Like A Dragon Gaiden: The Man Who Erased His Name Review – Bridging The Gap – Gamerfang

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As far as pitches go, Like a Dragon Gaiden: The Man Who Erased His Name, the next game in what used to be called the Yakuza series, is hard to beat: Find out what happened to series protagonist Kiryu Kazuma between Yakuza 6: The Song of Life and Yakuza: Like a Dragon. The former ended with Kiryu faking his death to keep his adopted family of orphans safe. The idea was his story was over – he was moving on to the next chapter of his life. Developer Ryu Ga Gotoku Studio pitched it as such. Until the latter, when he showed back up, playing a large part in a game that was supposed to, and somewhat did, launch new series protagonist Ichiban Kasuga into the limelight. For the most part, Gaiden is an interesting bridge between those two games – even if it doesn’t always go as deep into Kiryu’s character as I hoped.

As it turns out, Kiryu was a secret agent for all those years. Following the events of Yakuza 6, Kiryu, now called Joryu, made a deal with the Daidoji, a secret organization with its hands seemingly in every part of Japan – from the underworld to the upper echelons of the government. Because the Daidoji helped stage Kiryu’s death, he’s now the group’s errand boy, acting as muscle by beating the holy hell out of anyone he’s instructed to. Until he gets involved in a hodgepodge of various conspiracies that ultimately lead to him helping disband the Omi and Tojo yakuza groups – a plot point Like a Dragon players may remember.  

Gaiden’s story is in line with the quality we’ve come to expect from RGG’s titles, which is to say, it’s very well-told and gripping. I like the noir slant on what is often fantastical crime dramas, and Daidoji’s role in Japan makes it easy to buy into the plot’s more spectacular moments. And I especially like the way the back third of the game mixes in with Like a Dragon, even having you play through some of the events of that game. Hilariously, though, despite going to great pains to remind the player over and over that Kiryu is dead, just about everyone sees through his disguise; no one buys this Joryu front. Kiryu, always a lovable idiot, commits to the bit to the very end, but you spend large swaths of the game listening to the same conversations about how people thought Kiryu died and Kiryu telling them he doesn’t know what they’re talking about – he’s Joryu.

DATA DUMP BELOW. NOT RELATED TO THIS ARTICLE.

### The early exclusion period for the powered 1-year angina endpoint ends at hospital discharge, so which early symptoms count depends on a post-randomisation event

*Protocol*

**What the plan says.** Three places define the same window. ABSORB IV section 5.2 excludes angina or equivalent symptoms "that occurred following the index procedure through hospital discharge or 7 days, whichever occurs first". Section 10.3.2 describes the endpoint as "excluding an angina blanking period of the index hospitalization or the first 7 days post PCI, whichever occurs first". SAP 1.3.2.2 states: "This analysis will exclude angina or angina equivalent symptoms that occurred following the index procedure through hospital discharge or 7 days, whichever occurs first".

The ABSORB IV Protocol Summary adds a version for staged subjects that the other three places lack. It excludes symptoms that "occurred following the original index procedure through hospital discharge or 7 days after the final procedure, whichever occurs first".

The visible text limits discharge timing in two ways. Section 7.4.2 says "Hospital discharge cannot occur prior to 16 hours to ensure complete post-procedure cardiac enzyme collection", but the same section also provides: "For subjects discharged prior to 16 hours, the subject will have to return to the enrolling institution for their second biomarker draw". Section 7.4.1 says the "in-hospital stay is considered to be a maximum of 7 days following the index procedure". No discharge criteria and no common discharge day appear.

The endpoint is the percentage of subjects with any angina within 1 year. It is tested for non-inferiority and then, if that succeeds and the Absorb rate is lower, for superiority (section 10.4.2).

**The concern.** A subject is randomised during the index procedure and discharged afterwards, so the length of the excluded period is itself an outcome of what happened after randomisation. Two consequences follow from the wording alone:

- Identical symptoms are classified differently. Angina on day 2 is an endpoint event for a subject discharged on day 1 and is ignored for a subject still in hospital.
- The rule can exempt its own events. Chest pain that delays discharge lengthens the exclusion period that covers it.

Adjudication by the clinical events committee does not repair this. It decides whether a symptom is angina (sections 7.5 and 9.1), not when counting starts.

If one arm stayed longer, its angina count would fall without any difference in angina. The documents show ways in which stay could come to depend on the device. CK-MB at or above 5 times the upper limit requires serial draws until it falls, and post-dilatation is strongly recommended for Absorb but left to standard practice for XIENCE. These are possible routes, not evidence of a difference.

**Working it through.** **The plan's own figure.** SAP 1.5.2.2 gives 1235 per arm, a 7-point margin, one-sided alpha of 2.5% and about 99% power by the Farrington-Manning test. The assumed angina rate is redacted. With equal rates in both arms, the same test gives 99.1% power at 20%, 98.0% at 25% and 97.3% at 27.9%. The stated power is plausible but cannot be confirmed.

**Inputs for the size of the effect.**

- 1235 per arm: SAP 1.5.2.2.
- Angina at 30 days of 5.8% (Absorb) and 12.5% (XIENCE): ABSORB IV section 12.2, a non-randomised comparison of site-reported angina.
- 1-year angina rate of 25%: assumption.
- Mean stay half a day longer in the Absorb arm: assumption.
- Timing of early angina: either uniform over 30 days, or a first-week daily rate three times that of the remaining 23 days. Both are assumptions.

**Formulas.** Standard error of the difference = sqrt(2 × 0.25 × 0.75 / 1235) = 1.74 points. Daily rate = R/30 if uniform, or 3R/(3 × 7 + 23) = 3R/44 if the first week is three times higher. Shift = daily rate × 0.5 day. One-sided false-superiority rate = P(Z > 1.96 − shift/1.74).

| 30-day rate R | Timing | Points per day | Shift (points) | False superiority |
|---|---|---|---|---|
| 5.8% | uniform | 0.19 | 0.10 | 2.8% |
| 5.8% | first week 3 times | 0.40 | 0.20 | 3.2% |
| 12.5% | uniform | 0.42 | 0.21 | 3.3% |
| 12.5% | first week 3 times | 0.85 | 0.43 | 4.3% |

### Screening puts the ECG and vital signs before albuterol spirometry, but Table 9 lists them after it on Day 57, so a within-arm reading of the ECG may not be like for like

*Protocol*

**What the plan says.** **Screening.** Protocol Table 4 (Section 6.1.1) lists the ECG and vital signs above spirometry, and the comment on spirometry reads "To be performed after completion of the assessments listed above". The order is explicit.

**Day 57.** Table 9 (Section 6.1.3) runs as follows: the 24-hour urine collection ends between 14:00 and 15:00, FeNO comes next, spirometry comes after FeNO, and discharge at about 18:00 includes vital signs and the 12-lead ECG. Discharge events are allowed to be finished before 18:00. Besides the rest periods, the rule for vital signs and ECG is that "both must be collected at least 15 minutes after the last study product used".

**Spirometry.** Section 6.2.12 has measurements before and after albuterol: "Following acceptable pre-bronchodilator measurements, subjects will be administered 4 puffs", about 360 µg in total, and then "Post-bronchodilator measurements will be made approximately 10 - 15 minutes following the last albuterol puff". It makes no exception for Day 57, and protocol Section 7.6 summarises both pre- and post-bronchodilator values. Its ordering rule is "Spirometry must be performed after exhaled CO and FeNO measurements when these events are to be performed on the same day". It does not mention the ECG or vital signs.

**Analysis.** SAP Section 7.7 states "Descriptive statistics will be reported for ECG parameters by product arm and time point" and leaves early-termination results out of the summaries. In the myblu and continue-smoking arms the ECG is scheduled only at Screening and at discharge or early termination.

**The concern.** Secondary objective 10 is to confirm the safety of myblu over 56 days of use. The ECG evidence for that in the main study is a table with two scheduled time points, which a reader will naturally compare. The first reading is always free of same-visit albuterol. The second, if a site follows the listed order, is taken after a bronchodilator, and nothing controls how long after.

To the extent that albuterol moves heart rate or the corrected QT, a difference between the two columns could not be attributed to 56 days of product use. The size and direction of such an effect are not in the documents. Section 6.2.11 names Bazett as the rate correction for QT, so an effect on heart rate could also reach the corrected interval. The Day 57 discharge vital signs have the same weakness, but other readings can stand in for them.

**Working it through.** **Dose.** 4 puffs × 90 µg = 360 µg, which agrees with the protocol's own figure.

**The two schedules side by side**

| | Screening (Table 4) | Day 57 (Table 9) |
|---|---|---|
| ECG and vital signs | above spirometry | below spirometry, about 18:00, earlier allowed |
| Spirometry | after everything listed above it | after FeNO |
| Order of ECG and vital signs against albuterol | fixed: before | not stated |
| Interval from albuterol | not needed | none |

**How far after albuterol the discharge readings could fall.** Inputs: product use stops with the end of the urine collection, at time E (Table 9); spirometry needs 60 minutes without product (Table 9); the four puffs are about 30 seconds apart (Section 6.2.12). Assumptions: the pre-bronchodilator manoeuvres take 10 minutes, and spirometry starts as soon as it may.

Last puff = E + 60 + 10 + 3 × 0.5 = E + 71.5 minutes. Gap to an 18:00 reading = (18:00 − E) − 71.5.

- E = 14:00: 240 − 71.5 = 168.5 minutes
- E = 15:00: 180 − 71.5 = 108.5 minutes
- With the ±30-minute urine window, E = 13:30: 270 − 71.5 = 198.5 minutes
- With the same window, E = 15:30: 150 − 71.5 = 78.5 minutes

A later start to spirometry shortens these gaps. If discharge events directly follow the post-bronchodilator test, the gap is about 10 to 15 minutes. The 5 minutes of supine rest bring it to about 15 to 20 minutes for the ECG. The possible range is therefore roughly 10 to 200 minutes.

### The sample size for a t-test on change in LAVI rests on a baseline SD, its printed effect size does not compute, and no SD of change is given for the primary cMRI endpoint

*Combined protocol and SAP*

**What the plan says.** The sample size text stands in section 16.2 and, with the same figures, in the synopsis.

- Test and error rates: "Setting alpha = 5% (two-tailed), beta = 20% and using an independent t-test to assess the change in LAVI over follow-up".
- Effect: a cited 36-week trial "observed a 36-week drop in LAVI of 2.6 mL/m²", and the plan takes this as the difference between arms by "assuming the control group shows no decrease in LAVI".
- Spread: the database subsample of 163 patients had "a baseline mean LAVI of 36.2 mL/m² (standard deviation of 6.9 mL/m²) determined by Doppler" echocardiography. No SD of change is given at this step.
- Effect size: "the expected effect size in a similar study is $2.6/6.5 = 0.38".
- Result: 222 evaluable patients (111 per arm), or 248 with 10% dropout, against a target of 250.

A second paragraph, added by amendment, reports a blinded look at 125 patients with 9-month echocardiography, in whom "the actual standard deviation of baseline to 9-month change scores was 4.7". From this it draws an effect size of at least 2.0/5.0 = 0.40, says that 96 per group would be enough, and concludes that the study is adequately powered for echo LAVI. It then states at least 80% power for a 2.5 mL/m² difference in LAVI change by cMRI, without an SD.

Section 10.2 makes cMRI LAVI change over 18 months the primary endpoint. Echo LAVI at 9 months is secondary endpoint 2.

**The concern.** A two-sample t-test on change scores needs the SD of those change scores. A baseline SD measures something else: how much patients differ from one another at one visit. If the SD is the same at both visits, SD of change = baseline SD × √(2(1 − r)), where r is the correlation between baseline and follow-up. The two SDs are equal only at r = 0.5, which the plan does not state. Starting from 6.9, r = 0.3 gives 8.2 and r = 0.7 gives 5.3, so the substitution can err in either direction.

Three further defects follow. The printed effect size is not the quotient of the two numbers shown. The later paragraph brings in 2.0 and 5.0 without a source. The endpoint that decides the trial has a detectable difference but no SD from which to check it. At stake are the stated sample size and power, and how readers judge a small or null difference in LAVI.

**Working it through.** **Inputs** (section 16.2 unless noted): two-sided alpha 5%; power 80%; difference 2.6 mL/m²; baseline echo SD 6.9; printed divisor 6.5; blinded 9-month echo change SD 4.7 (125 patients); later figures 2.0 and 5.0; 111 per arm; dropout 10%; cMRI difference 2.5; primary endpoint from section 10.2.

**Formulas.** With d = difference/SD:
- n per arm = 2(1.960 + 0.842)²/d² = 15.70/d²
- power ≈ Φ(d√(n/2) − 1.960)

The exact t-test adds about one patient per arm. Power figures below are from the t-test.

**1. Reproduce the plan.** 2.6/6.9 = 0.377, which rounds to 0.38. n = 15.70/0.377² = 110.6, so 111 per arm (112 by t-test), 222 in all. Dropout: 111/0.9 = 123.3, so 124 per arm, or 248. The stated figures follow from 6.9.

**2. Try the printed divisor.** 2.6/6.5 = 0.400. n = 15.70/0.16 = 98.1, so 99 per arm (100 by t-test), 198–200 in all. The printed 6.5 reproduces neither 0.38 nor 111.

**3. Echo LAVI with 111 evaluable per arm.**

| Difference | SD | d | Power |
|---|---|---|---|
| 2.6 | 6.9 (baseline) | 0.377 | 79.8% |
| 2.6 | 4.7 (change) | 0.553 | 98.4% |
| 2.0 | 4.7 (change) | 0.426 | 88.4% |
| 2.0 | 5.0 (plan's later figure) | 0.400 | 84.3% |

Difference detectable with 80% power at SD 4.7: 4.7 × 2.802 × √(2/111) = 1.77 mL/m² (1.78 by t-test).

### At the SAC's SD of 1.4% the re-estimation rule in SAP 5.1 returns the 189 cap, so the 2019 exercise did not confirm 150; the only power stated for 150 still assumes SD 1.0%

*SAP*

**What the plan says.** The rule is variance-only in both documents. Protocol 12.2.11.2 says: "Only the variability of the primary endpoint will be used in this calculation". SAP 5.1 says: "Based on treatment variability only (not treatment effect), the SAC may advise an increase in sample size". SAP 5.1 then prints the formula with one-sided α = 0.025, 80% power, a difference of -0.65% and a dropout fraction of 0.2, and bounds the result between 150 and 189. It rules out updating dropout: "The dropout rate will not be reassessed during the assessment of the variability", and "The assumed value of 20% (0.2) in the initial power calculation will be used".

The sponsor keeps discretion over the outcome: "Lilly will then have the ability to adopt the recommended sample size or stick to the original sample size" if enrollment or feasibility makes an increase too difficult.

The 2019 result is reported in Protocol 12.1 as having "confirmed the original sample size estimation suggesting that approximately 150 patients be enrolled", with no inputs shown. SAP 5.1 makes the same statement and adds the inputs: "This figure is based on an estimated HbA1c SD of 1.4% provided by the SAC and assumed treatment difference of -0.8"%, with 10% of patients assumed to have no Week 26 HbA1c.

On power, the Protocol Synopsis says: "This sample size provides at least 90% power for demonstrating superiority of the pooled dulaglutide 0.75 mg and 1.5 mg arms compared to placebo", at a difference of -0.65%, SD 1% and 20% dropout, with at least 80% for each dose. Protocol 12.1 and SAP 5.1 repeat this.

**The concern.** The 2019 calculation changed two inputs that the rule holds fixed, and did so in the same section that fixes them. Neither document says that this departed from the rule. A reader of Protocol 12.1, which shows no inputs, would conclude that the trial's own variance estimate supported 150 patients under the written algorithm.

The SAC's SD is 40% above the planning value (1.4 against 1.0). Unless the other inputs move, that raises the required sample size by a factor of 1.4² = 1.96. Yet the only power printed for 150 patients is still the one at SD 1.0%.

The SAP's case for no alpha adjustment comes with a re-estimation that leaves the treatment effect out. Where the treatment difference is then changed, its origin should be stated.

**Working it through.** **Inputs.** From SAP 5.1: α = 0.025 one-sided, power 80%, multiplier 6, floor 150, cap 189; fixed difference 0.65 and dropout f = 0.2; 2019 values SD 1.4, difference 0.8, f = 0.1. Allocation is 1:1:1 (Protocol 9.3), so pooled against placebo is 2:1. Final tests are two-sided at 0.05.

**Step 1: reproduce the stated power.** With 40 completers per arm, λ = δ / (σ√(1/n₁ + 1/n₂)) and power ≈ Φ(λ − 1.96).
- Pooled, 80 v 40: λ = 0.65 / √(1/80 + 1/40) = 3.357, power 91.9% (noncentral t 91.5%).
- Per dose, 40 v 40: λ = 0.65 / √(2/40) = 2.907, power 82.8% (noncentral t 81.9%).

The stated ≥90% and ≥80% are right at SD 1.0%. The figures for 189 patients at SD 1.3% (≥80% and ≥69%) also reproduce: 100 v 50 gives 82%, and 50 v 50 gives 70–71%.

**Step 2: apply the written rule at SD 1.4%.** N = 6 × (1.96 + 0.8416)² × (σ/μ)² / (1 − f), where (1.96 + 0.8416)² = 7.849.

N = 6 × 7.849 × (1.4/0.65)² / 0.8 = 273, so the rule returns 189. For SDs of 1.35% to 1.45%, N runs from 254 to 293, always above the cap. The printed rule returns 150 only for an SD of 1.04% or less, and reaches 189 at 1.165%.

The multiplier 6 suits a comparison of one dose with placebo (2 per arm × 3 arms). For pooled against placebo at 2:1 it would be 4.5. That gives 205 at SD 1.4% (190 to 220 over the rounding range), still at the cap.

Where the story falters is being a satisfying bridge between Yakuza 6 and Like a Dragon. On one hand, I now know what Kiryu was up to – spy stuff. On the other hand, the reason he faked his death in the first place often feels like an afterthought. There are conversations gesturing towards Kiryu’s adopted family, but we don’t get a ton of time to examine the psychological impacts his staged death has had on him as a character; I never really got the sense that he was filled with sorrow or regret for having lived a life that got him to this point. That is until the ending, which is one of the best and most affecting in the entire series, but it would’ve been nice to see more of that paid off throughout the game rather than backloaded. 

Gaiden returns to the series’ trademark brawler combat, and it has satisfying twists on the formula in line with Kiryu’s new job. There are two fighting styles: Yakuza and Agent. Yakuza plays similarly to other RGG games – you punch, kick, and beat up anything in your way. Agent is a faster but weaker combat stance, but with the addition of cool spy tools. – including an exploding cigarette, drones, and a cord that can tie up enemies. I like swapping between the two fighting styles. For example, starting with the Agent style to tie up and throw enemies around was great for crowd control and building up my special meter to unleash heavy attacks. After thinning the herd, I’d often switch to the Yakuza style to focus my powerful attacks on stronger enemies. It’s a layer of strategy I don’t feel like many other RGG games have had, which are often fun but mindless.

One last welcome change to the overall formula is how substories play out. At the risk of alienating the Yakuza fanbase, I’ve never been a fan of the wacky side stories in these games; I always want to keep the dramatic main story going. But the series often forced these diversions down your throat by making them automatically trigger out in the open world; it’s no exaggeration to say that in older games, this could happen five or six times on a short walk to an objective, depending on your route. Gaiden introduces Akame, a new character who is sort of like Kiryu’s manager. Most substories are now accessed through her rather than stumbled upon in the open world. It’s a small touch, but one I welcomed with my entire heart. 

At only 14 to 15 hours, Gaiden is a fun, comparatively short return to the world of Kiryu “Joryu” Kazuma. By the time credits roll, Gaiden neatly establishes Kiryu’s role in the next mainline game, Like a Dragon: Infinite Wealth, and since that game’s out in a few months, the brief taste gave me plenty to be excited for. I wish the story were more interested in exploring who Kiryu is now that he’s forced into this double life, but as a thin bridge between games, Gaiden is a neat one. And I’ll always appreciate an excuse to hit the streets and the thugs therein with my favorite dummy.

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